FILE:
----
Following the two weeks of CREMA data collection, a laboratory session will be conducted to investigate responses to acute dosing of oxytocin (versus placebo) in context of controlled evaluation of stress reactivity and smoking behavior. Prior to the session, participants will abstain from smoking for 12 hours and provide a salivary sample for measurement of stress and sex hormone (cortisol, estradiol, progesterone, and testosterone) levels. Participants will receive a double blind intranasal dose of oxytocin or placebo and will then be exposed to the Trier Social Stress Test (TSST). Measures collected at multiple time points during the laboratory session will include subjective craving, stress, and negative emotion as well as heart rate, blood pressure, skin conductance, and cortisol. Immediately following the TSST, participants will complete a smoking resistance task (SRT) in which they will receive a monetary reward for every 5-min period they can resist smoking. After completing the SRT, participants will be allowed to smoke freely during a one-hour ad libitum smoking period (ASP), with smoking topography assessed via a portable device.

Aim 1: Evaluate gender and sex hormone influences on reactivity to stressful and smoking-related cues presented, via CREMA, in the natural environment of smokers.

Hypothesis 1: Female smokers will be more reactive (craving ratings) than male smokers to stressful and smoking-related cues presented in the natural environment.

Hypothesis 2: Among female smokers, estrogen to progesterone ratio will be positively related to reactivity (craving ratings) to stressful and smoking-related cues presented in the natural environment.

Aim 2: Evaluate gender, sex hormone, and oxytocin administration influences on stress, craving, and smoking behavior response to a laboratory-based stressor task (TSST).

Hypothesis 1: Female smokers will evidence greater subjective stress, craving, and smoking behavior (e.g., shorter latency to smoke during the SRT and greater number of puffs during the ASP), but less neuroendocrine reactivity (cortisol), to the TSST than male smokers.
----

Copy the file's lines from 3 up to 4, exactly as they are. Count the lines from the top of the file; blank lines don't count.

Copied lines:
Hypothesis 1: Female smokers will be more reactive (craving ratings) than male smokers to stressful and smoking-related cues presented in the natural environment.

Hypothesis 2: Among female smokers, estrogen to progesterone ratio will be positively related to reactivity (craving ratings) to stressful and smoking-related cues presented in the natural environment.